We Ran the Same Mile Using Three Different Face Masks, And There Was a Clear Winner
Is a "sport mask" that much better than a disposable option?
Late last week, I headed to my local track with three different face masks to run mile repeats — one with each mask — at or around 6:00 pace. That would be a tough workout under any circumstances, so I wasn’t too excited to run hard while my breathing was impaired.
But the experiment felt necessary. In order to get faster, runners have to stage difficult workouts for themselves. We improve our leg strength and VO2 max by training at high-intensity, by triggering what’s known as a hypoxic response. That involves a whole lot of panting, which involves a whole lot of air droplets … which is an issue, considering runners tend to congregate at tracks for such workouts. It’s where they can easily measure mile markers and get as close as possible to race mode.
This has been a banner year for new runners, and everyone on the roads, especially in crowded cities, should have a running face mask handy. It helps stop the spread when narrow sidewalks limit your ability to stay six feet apart from other pedestrians. And at the very least, it prevents side-eye from a rightfully concerned neighbor, whose family member back at the house is immunocompromised. But all that said, it is especially important that serious runners have a reliable face mask for their sessions.
To that end, I took the liberty of testing three masks over a total of 12 laps: one disposable mask, one cloth mask, and one sport mask. I ran the same four laps with each of them, with a short break in between each mile, and took notes on my observations. The trial produced a set of quintessential, Goldilocks-esque results, with one mask rising to the top, but I’ve got top-to-bottom takes on the experience. Namely: surgical masks aren’t so bad, Asics is on to something, and your favorite menswear brand probably isn’t equipped for this task.
The Disposable Mask
Amazon sells of 50-pack of these for $12. That’s less than a quarter per mask. If difficult to find at the beginning of quarantine, disposable masks are now as ubiquitous as Kleenex and have become a glove compartment staple lest you need to hit the store on the way home. Unlike an N95 mask, the disposable surgical mask is not a respirator. It protects a wearer’s mouth and nose from contact with air droplets, but it can’t filter particles nearly as well as the wearer inhales. Essentially, it’s a bare-bones barrier, and while running, I discovered that that simplicity means it won’t interfere too much with your breathing.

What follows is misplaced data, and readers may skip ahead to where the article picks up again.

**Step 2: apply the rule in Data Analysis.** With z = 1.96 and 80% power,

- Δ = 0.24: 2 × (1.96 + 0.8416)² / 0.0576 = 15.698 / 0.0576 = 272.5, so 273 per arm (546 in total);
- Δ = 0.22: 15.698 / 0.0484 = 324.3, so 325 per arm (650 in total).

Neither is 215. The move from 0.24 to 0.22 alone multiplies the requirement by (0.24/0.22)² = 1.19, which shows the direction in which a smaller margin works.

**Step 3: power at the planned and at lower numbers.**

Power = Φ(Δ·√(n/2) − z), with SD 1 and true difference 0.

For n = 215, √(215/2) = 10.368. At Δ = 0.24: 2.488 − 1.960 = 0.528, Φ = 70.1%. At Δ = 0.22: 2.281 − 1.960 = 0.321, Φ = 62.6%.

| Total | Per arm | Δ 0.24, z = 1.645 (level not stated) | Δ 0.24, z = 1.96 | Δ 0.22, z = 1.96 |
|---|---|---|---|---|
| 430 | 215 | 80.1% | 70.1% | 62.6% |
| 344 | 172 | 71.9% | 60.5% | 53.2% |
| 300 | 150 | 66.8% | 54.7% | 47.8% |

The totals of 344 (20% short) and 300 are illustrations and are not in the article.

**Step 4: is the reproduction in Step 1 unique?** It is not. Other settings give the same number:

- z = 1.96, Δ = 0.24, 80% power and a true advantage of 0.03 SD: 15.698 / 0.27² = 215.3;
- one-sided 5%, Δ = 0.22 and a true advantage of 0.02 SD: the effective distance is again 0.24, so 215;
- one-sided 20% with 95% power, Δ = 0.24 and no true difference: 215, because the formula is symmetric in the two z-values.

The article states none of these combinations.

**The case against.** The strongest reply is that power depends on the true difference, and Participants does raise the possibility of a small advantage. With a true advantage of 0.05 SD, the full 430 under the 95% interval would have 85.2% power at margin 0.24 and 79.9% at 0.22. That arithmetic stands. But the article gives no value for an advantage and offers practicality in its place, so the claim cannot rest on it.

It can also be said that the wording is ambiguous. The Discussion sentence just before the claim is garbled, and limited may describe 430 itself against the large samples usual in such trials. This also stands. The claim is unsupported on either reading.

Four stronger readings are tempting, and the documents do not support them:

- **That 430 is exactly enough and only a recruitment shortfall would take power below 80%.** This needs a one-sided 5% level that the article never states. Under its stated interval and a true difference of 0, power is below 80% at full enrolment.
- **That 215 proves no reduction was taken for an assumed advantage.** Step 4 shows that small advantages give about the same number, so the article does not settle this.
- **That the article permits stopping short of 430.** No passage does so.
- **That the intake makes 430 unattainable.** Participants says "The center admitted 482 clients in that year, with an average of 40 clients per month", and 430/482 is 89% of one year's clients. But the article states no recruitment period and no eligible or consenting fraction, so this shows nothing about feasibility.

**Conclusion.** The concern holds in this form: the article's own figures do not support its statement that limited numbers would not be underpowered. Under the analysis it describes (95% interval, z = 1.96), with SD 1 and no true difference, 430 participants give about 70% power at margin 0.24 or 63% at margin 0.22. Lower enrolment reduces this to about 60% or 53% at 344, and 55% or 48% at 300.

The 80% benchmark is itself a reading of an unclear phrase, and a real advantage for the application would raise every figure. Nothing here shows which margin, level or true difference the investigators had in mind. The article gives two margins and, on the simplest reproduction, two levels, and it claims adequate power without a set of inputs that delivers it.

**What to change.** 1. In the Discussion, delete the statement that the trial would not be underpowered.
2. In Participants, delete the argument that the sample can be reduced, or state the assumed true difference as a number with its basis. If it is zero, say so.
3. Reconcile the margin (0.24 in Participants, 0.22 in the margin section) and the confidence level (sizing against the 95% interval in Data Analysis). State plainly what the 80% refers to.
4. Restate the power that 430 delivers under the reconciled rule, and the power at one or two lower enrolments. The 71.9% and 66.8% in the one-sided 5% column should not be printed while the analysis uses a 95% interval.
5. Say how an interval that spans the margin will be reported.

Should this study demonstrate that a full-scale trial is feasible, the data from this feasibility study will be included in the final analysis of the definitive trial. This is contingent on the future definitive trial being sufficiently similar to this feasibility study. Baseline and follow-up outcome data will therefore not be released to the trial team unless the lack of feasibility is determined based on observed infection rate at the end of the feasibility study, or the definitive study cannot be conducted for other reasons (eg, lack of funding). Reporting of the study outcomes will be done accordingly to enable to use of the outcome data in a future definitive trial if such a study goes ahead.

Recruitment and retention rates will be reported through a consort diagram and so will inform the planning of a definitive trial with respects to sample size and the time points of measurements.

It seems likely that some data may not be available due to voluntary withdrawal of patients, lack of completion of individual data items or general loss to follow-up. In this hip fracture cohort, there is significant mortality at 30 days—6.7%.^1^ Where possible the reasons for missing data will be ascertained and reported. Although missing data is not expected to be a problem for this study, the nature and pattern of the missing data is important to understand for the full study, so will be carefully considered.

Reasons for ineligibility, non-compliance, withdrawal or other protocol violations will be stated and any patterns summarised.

I ran a 6:10 mile while wearing the disposable mask. It felt okay. I would run in one again in a pinch, and I feel comfortable recommending you do the same. Just bear in mind a few things. For starters, it’s going to smell. Heading into the final straight of my first lap, I started wondering if the track had had trouble draining water from when it rained earlier in the week. Then I realized I was smelling my own breath. The material does a decent-enough job blocking your air droplets, but without an efficient filtration system, there isn’t anywhere for those droplets to go. They linger in the “room” right in front of your mouth and nose, and it’s less than ideal.
Another concern: the earloops slid around a bit, especially once I started to sweat; eventually, it became apparent that one reason the disposable mask isn’t so bad is that it travels a bit on your face, which allows air to sneak in. This means you’re not sucking the fabric up into your nostrils — an obvious plus — but it also means the mask isn’t doing what it’s supposed to. I’d chalk the whole operation up to a somewhat effective nuisance. It will pass the eye-test, if you’re running around in a city. Make an extra effort to stay clear of people later on in your run, when the mask is moving around. And when you have the whole sidewalk to yourself, remove it and take a deep breath. You shouldn’t have to breath in last night’s Thai food for four miles.
The Everyday Mask